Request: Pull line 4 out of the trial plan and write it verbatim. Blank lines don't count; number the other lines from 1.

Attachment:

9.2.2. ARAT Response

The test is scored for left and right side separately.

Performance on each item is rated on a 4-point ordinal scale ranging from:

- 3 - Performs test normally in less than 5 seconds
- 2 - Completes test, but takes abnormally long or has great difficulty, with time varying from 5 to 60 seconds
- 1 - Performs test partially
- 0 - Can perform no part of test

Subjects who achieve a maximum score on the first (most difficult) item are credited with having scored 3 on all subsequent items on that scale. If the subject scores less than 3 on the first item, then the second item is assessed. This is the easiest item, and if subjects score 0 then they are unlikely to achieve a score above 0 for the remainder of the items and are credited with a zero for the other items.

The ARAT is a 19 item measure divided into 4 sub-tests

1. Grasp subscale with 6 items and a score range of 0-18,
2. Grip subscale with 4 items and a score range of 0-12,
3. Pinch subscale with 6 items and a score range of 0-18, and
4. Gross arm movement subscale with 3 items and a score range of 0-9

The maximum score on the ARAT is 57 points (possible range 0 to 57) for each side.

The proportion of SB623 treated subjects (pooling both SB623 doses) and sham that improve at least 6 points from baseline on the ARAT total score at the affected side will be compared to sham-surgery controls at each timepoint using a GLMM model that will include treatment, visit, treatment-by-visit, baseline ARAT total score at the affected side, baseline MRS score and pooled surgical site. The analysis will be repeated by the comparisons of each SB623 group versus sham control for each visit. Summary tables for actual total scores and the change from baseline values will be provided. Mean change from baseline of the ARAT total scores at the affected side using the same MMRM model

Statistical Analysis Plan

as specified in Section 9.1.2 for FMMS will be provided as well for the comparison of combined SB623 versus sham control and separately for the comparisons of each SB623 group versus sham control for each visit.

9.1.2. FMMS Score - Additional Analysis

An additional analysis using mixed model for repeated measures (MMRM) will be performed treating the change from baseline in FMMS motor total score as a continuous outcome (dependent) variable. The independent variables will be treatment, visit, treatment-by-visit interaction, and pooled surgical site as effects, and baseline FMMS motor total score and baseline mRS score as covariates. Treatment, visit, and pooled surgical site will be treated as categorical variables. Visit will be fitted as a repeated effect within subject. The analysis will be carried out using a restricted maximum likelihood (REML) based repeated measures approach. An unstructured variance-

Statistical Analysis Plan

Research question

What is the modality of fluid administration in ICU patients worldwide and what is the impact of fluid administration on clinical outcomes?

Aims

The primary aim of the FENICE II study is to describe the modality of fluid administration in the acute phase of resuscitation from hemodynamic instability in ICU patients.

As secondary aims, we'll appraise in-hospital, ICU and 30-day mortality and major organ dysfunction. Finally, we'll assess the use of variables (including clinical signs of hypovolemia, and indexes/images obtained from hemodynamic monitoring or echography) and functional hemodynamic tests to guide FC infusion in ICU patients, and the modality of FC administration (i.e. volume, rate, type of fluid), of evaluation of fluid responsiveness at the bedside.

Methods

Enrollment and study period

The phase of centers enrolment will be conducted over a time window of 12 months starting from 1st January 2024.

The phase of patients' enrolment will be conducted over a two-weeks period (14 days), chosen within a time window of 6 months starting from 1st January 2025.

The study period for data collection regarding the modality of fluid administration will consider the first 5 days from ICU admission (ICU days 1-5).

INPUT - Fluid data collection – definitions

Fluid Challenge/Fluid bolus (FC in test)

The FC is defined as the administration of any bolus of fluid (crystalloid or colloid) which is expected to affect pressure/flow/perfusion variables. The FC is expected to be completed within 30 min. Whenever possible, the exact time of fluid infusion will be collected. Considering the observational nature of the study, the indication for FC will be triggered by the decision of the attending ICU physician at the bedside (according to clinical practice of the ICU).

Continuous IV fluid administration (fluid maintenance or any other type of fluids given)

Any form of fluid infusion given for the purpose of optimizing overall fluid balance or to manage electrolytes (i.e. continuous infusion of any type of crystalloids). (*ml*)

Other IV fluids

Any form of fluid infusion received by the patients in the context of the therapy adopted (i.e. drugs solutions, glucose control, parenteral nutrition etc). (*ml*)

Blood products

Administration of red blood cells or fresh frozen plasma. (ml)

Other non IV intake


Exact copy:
- 3 - Performs test normally in less than 5 seconds